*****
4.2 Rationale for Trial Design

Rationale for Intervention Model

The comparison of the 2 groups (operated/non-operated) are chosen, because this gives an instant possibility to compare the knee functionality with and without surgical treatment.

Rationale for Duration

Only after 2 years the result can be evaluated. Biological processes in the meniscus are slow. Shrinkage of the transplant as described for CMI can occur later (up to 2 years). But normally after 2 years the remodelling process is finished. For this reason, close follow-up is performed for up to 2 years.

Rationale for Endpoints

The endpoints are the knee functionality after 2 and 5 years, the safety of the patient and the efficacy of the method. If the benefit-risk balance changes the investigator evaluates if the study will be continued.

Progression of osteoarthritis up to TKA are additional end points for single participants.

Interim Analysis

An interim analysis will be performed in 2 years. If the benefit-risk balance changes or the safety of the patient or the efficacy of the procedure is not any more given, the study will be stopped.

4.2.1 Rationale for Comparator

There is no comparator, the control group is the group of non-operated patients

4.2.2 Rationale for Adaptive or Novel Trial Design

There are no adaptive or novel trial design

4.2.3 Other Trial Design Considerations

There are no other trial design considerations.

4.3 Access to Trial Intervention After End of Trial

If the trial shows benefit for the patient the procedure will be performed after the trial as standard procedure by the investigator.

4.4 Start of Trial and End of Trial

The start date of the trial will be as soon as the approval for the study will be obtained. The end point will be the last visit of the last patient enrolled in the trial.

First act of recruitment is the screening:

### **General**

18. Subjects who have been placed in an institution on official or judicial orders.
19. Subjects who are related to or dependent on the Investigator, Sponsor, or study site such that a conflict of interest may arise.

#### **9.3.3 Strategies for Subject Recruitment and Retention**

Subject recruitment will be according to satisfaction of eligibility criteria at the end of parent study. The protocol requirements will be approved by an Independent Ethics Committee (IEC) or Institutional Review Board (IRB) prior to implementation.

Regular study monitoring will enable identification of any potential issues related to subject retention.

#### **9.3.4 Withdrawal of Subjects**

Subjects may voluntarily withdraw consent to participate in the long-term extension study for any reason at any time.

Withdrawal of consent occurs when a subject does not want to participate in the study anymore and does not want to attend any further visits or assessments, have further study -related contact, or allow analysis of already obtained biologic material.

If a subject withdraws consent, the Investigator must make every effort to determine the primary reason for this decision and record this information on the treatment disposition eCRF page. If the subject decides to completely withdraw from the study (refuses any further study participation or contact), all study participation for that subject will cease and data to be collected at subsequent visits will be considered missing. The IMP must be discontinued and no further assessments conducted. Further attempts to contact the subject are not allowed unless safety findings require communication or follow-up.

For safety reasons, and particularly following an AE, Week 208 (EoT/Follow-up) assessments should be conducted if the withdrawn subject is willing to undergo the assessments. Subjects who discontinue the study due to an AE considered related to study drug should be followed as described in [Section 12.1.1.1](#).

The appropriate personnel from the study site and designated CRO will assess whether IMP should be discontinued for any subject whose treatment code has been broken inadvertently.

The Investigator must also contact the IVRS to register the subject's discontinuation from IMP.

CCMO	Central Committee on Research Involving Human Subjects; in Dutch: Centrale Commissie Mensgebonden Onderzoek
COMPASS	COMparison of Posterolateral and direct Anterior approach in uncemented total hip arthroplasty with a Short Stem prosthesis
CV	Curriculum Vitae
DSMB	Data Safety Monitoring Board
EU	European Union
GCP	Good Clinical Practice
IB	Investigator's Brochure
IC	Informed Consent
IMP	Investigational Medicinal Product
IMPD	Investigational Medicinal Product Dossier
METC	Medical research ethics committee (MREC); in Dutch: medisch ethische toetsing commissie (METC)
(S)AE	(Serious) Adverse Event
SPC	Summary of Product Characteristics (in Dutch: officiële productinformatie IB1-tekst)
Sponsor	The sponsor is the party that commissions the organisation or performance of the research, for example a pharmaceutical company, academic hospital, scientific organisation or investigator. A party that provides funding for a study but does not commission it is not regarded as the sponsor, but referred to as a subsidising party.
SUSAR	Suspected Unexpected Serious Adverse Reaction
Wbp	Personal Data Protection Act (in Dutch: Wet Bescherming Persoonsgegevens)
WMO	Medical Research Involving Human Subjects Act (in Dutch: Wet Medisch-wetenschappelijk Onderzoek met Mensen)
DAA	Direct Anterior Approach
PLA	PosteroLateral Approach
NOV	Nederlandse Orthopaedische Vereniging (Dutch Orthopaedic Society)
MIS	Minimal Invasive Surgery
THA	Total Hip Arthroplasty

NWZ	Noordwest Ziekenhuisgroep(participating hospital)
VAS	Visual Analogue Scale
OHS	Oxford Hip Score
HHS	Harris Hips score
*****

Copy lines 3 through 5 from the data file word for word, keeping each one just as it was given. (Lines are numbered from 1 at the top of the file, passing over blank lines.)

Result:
The comparison of the 2 groups (operated/non-operated) are chosen, because this gives an instant possibility to compare the knee functionality with and without surgical treatment.

Rationale for Duration

Only after 2 years the result can be evaluated. Biological processes in the meniscus are slow. Shrinkage of the transplant as described for CMI can occur later (up to 2 years). But normally after 2 years the remodelling process is finished. For this reason, close follow-up is performed for up to 2 years.